It’s been a year since the triple disaster in Japan. I still remember when it happened: I wasn’t in Japan at the time (and unfortunately haven’t been there since), but I was in class and after that at work. At work (I work at an East Asian Library) the TV was on the Japanese news and we kept the live stream on constantly. We received numbers of phonecalls and press came in looking for people with knowledge of these type of disasters. At the same time, friends in Japan who couldn’t contact eachother but could use e-mail tried to keep in touch with eachother through me and other friends abroad, and on top of that I had to make sure my host family in Akita-ken was fine.
None of my friends were harmed, thankfully, but watching the disaster unfold was terrible. A disaster of unimaginable scale. Now, a year later, Japan is still working hard to recover but has already achieved a lot. The lives lost cannot be recovered however and that’s incredibly upsetting…
I want to wish Japan good luck in the rest of their recovery ♥
Here are some books that were written about the earthquake, to raise money for the reconstruction of Japan:
“Tomo (meaning “friend” in Japanese) is an anthology of young adult short fiction in prose, verse and graphic art set in or related to Japan. This collection for readers age 12 and up features thirty-six stories—including ten in translation and two graphic narratives—contributed by authors and artists from around the world, all of whom share a connection to Japan. English-language readers will be able to connect with Japan through a wide variety of unique stories, including tales of friendship, mystery, fantasy, science fiction and history.”
A website has also been created for this project here. Proceeds from the sales of Tomo will go to organizations that assist teens in the quake and tsunami hit areas.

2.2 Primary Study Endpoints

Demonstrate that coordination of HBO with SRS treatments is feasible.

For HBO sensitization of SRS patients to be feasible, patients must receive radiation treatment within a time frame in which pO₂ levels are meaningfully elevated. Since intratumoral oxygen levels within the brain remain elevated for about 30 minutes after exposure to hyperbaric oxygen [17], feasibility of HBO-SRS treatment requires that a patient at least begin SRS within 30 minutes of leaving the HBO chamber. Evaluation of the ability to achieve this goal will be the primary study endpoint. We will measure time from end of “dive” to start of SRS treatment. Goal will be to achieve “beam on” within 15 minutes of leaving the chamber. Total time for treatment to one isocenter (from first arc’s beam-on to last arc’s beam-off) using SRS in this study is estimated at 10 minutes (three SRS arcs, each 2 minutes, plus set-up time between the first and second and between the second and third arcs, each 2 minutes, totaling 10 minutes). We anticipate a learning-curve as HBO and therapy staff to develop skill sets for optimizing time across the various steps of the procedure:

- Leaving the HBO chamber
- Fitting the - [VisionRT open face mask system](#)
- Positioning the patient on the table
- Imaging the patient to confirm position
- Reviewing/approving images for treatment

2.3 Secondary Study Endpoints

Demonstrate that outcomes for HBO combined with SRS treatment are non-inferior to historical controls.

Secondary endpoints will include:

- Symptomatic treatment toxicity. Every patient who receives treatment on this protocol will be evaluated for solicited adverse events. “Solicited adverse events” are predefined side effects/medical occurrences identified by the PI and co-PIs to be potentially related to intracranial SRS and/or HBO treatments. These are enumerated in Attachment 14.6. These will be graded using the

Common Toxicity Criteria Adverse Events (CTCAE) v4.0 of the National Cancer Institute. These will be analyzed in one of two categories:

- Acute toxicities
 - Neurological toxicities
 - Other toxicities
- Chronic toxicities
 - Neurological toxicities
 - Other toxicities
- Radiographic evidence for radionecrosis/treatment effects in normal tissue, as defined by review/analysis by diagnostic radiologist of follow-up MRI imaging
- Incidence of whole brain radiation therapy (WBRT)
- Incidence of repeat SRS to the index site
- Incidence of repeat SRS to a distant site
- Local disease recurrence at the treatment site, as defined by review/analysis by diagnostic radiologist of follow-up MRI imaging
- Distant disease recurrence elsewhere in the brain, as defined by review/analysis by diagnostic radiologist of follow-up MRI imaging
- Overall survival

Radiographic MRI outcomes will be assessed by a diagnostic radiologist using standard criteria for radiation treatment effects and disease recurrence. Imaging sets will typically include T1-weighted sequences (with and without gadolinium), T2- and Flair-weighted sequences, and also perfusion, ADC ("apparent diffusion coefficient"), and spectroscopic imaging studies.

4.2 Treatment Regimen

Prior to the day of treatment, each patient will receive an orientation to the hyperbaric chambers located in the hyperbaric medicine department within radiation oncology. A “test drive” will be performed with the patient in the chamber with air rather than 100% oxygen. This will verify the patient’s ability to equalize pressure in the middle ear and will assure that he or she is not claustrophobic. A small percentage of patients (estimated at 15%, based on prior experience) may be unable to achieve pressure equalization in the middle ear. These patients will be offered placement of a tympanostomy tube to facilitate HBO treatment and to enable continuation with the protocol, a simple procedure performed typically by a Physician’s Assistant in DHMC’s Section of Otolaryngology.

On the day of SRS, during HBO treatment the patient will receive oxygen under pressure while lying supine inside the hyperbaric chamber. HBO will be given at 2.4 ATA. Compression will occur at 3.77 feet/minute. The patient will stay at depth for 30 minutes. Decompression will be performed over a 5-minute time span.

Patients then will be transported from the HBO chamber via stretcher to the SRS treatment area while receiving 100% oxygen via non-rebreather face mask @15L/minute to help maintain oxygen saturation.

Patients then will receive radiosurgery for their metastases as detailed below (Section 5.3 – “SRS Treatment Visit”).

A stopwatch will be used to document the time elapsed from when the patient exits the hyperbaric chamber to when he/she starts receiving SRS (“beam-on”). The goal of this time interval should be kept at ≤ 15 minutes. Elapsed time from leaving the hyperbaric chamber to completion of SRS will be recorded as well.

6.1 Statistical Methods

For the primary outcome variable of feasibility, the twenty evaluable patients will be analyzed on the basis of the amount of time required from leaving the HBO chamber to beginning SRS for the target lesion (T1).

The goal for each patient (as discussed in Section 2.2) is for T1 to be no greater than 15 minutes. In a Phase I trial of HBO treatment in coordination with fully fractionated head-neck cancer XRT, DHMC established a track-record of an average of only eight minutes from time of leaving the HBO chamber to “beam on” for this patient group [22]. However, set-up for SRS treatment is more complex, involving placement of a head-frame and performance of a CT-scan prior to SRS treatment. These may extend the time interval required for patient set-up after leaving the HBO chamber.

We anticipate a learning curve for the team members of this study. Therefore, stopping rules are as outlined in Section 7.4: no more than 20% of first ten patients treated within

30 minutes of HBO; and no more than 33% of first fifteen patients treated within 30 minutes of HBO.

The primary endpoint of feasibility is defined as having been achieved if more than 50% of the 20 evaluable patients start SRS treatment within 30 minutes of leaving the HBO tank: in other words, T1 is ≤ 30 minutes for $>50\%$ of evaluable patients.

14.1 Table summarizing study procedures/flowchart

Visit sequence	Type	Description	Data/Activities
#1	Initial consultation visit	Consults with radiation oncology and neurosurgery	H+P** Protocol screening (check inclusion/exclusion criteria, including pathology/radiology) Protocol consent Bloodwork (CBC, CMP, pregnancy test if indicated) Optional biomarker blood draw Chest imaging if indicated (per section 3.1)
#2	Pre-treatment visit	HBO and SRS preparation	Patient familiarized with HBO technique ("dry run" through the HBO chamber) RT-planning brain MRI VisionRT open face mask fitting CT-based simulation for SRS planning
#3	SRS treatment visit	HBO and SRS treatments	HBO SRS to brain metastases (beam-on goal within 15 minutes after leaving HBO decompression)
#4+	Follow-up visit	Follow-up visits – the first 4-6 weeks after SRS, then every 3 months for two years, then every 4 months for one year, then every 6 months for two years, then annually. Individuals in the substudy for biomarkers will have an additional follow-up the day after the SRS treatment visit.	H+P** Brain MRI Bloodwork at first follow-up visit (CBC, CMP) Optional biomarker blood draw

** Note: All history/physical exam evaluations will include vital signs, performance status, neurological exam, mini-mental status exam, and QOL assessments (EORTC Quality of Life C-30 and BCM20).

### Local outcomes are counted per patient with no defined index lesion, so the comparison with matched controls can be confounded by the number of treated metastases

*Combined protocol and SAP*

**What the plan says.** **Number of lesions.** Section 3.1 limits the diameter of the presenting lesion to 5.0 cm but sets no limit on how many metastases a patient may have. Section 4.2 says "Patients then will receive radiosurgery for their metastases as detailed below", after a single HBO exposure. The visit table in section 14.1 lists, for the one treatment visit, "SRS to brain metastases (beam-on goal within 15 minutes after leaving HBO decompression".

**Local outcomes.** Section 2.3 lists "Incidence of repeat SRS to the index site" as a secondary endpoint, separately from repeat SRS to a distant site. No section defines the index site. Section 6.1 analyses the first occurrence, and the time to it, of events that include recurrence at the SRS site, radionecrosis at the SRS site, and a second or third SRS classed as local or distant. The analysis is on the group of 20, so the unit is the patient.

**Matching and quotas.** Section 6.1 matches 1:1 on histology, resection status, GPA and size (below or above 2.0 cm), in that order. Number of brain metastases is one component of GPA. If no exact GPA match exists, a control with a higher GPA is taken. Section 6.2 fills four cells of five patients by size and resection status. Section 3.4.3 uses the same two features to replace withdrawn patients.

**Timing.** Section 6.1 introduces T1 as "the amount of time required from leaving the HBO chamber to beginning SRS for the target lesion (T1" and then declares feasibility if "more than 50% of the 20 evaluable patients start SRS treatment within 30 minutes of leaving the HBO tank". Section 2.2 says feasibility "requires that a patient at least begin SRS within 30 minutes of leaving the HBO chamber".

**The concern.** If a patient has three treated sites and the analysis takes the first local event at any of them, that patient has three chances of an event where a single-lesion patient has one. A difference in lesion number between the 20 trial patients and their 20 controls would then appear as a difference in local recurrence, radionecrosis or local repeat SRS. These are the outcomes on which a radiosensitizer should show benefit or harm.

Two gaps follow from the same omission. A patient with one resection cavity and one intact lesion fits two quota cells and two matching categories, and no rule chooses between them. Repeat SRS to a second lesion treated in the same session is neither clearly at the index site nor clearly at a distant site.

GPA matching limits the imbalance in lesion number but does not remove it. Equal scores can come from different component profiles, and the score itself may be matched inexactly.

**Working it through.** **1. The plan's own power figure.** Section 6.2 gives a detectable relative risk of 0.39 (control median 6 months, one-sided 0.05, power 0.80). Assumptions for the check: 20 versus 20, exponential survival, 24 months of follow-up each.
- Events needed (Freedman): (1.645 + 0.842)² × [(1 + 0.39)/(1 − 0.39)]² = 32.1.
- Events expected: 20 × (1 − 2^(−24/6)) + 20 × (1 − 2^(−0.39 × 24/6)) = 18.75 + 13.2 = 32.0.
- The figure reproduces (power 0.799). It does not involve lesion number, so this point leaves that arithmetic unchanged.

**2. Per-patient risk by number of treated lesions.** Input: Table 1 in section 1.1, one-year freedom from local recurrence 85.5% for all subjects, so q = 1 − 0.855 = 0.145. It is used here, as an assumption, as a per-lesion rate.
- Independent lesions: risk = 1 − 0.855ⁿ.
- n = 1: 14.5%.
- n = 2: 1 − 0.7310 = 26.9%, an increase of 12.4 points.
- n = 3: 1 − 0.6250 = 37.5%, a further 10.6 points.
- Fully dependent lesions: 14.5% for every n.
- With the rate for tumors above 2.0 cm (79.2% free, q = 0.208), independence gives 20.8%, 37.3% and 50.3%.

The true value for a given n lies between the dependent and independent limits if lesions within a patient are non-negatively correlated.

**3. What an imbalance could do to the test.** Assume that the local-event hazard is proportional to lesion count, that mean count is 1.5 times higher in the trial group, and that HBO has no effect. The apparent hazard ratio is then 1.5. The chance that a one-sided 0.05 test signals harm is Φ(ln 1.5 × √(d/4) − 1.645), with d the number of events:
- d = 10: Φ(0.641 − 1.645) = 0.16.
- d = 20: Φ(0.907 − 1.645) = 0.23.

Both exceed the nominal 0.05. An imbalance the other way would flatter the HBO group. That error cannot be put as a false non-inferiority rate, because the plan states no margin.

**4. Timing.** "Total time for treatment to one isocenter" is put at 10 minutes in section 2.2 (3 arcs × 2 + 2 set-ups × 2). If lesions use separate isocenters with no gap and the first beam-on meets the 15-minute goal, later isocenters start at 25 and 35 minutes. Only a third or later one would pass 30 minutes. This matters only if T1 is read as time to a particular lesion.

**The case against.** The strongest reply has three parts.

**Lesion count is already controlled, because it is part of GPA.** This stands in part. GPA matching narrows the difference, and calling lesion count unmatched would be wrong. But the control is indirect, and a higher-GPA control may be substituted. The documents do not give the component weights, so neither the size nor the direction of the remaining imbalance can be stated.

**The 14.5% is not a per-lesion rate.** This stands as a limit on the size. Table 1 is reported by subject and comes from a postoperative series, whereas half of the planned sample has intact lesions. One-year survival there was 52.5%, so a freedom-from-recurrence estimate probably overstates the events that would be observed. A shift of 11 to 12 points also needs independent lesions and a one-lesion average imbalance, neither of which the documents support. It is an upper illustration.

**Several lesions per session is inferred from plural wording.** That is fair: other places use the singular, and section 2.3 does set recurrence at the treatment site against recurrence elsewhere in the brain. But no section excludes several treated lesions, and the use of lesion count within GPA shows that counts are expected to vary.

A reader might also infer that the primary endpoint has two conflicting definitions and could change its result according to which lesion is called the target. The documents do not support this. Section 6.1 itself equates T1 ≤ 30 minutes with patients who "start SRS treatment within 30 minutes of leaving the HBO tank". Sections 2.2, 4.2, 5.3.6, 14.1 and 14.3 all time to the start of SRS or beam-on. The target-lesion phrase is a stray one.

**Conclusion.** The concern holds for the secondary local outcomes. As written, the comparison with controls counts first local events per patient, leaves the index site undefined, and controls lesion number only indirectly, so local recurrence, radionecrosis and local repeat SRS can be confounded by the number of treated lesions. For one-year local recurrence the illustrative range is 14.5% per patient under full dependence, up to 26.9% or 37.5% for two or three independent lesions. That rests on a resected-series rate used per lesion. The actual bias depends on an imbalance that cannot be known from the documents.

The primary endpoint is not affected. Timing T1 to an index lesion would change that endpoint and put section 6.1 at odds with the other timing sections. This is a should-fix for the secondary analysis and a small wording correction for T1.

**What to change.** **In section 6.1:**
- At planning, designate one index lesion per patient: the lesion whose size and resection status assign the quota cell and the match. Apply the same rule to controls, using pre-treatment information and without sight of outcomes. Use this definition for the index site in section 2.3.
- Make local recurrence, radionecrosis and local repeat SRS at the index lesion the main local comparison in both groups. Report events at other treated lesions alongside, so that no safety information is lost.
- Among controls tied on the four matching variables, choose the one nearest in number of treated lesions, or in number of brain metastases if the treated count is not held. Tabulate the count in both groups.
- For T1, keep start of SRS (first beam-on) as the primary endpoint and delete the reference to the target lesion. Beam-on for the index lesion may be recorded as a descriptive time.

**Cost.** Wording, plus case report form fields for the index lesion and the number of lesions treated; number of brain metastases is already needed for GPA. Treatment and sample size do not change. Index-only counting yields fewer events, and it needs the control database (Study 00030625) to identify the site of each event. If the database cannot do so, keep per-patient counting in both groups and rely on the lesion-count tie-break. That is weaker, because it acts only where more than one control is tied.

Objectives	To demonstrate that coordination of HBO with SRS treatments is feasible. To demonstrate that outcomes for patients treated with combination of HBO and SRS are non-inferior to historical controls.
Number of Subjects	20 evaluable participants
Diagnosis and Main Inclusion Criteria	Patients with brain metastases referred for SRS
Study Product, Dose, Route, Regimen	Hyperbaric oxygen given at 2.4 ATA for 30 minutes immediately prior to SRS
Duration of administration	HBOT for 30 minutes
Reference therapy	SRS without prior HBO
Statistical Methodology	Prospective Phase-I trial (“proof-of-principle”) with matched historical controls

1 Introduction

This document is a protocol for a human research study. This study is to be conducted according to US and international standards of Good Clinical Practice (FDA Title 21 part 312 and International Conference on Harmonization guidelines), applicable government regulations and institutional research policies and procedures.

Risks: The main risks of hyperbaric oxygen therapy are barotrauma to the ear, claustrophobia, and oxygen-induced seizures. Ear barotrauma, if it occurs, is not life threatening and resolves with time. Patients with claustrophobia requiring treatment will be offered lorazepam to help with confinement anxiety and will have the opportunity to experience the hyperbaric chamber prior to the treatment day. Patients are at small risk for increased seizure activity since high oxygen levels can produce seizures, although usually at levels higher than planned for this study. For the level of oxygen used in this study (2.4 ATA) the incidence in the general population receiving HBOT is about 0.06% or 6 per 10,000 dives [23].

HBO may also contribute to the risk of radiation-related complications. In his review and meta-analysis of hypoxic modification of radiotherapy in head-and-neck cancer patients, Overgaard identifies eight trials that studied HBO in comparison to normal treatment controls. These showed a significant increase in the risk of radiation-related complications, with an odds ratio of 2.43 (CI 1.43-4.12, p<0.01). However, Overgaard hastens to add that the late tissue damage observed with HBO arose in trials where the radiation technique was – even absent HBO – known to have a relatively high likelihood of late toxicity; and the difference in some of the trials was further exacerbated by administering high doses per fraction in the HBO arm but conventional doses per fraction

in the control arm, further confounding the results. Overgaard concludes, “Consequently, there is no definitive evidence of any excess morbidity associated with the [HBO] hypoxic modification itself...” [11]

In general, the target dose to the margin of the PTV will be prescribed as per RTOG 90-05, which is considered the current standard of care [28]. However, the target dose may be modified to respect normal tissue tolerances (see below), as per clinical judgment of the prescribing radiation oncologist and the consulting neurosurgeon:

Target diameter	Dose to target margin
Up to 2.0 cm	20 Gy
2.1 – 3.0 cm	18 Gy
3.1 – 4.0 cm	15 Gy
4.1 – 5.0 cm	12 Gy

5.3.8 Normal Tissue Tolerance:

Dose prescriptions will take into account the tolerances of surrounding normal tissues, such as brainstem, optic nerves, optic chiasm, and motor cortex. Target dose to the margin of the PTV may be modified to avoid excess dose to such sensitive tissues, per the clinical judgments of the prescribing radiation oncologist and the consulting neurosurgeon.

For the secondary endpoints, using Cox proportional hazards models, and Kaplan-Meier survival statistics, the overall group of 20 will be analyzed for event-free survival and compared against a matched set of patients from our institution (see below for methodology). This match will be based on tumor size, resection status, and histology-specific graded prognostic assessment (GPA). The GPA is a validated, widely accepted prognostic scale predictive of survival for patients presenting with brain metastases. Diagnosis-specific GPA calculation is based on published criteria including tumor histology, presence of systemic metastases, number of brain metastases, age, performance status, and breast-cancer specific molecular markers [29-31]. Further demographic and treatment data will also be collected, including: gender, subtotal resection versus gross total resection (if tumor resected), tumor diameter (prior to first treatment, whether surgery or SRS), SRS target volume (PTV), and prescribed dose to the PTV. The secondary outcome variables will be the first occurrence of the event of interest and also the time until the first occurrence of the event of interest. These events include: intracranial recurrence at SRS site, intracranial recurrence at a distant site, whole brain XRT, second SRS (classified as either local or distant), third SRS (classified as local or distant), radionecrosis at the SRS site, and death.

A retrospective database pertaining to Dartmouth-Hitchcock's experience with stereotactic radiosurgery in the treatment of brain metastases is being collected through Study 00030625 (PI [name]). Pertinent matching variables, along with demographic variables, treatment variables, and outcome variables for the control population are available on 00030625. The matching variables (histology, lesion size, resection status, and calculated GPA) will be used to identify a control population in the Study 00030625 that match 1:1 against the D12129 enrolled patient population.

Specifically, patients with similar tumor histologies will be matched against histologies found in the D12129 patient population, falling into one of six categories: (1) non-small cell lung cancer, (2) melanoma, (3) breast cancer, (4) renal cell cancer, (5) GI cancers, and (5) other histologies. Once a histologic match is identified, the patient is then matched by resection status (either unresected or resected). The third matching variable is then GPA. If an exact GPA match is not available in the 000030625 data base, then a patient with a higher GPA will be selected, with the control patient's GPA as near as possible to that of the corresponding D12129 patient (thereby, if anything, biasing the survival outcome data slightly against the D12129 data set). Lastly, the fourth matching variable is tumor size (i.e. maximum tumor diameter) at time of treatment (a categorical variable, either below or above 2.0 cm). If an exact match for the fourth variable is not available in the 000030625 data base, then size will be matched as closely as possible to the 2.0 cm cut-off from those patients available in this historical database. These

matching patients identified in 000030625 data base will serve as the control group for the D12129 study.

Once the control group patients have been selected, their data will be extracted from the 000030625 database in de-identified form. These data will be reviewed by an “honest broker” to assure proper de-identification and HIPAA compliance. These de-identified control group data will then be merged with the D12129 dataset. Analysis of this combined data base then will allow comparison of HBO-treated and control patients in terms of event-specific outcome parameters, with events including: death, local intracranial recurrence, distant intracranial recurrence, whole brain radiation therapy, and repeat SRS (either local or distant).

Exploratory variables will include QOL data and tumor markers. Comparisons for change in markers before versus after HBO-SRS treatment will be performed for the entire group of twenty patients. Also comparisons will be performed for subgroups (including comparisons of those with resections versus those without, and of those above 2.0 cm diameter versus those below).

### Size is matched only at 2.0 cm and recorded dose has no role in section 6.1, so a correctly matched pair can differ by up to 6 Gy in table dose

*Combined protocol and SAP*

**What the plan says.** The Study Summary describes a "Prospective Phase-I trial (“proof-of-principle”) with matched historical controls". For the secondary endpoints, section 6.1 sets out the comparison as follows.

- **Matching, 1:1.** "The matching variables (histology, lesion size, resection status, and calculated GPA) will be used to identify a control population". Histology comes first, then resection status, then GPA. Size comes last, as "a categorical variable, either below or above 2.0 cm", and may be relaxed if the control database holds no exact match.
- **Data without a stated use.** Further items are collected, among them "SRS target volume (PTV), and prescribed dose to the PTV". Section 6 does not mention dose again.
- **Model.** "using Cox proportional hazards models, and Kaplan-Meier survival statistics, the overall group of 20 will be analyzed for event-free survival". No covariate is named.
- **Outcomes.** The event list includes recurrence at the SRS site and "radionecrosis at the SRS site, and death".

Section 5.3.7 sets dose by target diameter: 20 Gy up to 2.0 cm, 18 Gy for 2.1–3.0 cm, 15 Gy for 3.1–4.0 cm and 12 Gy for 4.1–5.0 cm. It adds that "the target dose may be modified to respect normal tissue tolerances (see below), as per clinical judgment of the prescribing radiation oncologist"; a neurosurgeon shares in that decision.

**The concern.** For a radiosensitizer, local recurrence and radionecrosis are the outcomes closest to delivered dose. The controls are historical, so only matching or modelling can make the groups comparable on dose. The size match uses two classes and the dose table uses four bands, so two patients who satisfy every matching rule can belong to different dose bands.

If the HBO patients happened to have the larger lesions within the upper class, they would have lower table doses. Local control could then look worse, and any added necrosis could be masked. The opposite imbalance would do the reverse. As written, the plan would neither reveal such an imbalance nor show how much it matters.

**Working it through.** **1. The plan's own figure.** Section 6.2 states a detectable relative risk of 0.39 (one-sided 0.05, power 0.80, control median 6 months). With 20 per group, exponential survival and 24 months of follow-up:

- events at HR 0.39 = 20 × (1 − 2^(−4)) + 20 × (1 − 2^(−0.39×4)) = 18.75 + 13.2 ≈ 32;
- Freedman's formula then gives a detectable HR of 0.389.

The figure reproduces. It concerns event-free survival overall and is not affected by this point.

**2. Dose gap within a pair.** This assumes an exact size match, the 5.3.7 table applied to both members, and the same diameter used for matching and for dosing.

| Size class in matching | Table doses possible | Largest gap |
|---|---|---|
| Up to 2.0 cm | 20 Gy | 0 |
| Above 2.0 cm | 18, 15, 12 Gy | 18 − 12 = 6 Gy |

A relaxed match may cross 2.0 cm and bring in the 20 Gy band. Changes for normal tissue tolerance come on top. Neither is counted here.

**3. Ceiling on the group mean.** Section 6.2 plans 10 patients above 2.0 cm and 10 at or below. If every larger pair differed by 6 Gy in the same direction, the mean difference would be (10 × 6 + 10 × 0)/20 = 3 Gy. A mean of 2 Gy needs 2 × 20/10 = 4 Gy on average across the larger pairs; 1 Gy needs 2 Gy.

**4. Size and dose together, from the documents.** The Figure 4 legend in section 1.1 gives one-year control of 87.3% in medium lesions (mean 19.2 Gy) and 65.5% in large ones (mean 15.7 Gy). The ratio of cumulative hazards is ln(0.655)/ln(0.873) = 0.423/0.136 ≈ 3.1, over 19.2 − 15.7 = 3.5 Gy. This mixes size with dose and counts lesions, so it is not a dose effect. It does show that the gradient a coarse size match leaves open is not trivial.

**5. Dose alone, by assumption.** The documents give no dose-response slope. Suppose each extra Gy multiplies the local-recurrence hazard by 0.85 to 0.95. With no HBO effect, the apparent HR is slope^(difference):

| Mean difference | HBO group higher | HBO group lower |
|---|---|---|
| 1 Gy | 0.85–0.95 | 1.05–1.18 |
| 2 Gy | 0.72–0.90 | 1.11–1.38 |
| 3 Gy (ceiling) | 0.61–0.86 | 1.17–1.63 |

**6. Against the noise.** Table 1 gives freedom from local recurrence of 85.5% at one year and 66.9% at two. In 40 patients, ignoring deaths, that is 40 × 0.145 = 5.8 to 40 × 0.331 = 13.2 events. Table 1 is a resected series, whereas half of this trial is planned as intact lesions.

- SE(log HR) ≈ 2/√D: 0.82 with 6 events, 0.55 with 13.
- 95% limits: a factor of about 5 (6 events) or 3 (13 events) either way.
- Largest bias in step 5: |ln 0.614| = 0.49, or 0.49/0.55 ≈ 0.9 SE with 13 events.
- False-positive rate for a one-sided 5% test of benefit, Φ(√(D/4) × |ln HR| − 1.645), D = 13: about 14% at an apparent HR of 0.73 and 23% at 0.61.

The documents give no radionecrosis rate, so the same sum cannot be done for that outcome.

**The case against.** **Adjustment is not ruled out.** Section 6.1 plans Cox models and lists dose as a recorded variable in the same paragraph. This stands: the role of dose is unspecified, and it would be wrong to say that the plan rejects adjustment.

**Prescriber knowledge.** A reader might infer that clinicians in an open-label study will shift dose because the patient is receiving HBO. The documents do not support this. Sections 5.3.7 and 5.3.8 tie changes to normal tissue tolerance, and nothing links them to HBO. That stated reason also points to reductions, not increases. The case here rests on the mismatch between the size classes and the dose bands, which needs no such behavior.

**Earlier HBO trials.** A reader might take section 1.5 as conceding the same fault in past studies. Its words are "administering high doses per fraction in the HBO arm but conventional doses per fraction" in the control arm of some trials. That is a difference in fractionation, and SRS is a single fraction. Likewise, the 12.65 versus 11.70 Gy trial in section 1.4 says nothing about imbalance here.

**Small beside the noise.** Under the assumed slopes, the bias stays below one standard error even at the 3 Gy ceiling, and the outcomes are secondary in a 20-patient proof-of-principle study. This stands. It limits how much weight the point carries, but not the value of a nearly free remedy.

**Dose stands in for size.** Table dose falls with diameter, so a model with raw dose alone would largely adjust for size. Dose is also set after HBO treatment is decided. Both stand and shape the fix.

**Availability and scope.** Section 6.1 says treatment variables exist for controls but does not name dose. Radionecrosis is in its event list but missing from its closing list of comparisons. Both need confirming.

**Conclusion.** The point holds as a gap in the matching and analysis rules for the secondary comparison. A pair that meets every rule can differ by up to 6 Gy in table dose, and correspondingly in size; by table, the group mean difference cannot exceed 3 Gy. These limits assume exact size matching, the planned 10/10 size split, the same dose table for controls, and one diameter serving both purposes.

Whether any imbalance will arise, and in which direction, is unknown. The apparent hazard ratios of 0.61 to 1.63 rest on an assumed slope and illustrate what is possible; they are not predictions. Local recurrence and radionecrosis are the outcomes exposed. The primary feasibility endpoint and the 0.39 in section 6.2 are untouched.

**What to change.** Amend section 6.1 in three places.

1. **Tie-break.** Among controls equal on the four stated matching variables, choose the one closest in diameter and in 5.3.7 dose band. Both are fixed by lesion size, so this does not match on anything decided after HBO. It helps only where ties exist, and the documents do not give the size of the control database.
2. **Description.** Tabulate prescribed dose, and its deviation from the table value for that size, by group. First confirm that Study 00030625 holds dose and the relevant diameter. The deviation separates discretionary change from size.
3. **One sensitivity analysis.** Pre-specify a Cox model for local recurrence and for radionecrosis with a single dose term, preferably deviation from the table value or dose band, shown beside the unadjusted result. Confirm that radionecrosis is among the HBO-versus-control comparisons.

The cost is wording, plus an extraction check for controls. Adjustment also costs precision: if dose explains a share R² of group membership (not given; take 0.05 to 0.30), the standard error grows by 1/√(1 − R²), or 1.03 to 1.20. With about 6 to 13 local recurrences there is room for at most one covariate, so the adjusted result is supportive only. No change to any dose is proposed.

“The writers in this collection seek to explore the impact of this catastrophe through a variety of different means. The pieces – fiction and non-fiction, poetry and manga – reconceive the events of that day, imagine a future and a past, interpret dreams, impel purpose, pray for hope. Specific in reference, universal in scope, these singular, heartfelt contributions – by Yoko Ogawa, Ryu Murakami, Yoko Tawada, Kazumi Saeki and David Peace, among others – comprise an artistic record of a disaster which raises questions for all of us who live in the modern world.
Royalties from the sale of this book will go to charities working towards the reconstruction of north-eastern Japan.”
“In just four weeks, the 2:46 Quakebook project has turned an idea first voiced in a single tweet, into a rich collection of essays, artwork and photographs submitted by indivdiuals around the world, including people who endured the disaster and journalists who covered it.
2:46 — Aftershocks: Stories from the Japan Earthquake contains a piece by Yoko Ono, and work created specifically for the book by authors William Gibson, Barry Eisler and Jake Adelstein.”
Website for this project here. 100% of donations for 2:46: Aftershocks: Stories from the Japan Earthquake goes directly to the Japanese Red Cross.